The poem “Pag-ibig sa Tinubuang Lupa” was a composition of Andres Bonifacio, regarded as the Father of the Philippine Revolution, for he led the Philippine revolutionaries in asserting and defending the Filipinos’ right to liberty from the Spanish rule.
This passionately written work of Bonifacio was one of his contributions to the Filipinos’ awakening from their ill-fated plight back then. Moreover, this particular poem was likely based on his life, his experiences among fellow Filipinos, since in reading the poem one would notice that Bonifacio wrote his sentiments about the Filipinos. One of those sentiments—or the major sentiment, at that—was the Filipinos’ lack of nationalism. Such sentiment of him is stated blatantly and explicitly in the opening verse of his poem. To be sure, he thought that Filipinos had lost their sense of pride of being Filipinos. In response, he provoked the emotions as well as the intellects of the Filipino populace to feel inside them, more so, realize among themselves that there is no other country for them but the Philippines. Adding that, they should appreciate and love their country more than anyone else, since there are no other people who can give love and appreciate their country except the countrymen themselves, the Filipinos themselves. As had Bonifacio, who ceaselessly showed his love and patriotism to his motherland.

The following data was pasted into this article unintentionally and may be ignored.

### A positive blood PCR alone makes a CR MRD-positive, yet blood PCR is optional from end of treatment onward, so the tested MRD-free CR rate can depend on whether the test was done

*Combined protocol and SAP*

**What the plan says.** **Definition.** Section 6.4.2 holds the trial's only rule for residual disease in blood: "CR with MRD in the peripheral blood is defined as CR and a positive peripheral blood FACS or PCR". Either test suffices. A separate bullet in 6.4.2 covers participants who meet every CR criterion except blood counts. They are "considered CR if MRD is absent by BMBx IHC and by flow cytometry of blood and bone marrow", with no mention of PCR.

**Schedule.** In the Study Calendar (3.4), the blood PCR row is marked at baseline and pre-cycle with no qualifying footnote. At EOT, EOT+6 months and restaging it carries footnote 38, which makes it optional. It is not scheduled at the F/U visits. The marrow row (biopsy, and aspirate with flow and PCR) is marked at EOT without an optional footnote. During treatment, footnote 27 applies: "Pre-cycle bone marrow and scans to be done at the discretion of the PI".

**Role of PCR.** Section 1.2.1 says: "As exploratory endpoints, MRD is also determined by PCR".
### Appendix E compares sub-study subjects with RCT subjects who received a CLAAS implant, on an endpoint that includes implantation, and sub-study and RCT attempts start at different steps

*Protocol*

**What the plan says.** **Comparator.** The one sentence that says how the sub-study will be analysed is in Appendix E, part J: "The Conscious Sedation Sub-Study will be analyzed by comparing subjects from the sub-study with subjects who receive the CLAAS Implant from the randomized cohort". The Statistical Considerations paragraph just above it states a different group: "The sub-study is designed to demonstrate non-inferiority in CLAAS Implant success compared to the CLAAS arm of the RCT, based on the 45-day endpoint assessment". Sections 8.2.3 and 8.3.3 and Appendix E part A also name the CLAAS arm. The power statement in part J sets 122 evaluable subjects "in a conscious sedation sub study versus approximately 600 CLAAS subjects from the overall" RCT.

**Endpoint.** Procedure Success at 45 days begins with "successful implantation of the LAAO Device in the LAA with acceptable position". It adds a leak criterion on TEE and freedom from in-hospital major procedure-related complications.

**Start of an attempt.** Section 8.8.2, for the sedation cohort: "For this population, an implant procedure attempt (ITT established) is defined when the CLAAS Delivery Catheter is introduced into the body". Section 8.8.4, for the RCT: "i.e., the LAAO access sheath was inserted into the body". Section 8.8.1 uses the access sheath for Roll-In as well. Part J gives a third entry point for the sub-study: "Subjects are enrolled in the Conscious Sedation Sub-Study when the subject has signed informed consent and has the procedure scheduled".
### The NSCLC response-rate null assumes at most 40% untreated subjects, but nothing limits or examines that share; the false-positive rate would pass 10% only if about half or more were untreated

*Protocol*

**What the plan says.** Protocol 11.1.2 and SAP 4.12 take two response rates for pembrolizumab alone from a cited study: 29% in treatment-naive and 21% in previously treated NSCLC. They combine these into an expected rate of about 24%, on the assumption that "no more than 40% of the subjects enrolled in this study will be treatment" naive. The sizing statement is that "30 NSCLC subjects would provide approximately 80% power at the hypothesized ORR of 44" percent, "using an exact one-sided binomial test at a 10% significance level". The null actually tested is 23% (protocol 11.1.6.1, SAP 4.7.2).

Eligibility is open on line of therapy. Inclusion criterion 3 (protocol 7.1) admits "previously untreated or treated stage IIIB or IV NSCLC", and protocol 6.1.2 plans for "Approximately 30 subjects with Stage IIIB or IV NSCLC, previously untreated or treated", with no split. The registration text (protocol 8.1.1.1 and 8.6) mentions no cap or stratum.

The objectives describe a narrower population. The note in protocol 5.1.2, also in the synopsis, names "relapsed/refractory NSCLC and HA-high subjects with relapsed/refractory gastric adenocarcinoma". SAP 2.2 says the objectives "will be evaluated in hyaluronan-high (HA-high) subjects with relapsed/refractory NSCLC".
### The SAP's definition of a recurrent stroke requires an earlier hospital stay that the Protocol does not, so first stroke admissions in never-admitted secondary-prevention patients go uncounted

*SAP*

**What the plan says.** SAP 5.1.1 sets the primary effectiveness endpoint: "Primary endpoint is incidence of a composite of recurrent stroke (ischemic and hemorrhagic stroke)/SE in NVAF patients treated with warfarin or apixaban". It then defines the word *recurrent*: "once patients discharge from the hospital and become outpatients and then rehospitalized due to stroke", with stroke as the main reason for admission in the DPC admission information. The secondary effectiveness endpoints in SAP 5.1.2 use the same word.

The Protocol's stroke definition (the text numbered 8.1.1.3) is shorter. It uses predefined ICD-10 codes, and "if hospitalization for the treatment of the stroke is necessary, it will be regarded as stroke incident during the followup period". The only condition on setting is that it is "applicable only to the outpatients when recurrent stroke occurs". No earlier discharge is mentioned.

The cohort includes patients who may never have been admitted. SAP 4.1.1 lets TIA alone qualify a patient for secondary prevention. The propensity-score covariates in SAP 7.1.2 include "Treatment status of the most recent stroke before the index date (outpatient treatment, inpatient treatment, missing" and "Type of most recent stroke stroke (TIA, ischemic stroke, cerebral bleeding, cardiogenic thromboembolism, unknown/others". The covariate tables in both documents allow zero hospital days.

With this, Bonifacio further—implicitly—asserted that nationalism must come from within and not from any other or from elsewhere, for nationalism is supposed to be inherent and not acquired. That is why it pained him to see why Filipinos found it so hard to exude this, more so, taught to them.
Bonifacio’s poem can be summed up to this: The loss of nationalism is tantamount to the loss of the country's as well as, and most importantly, the people’s identity.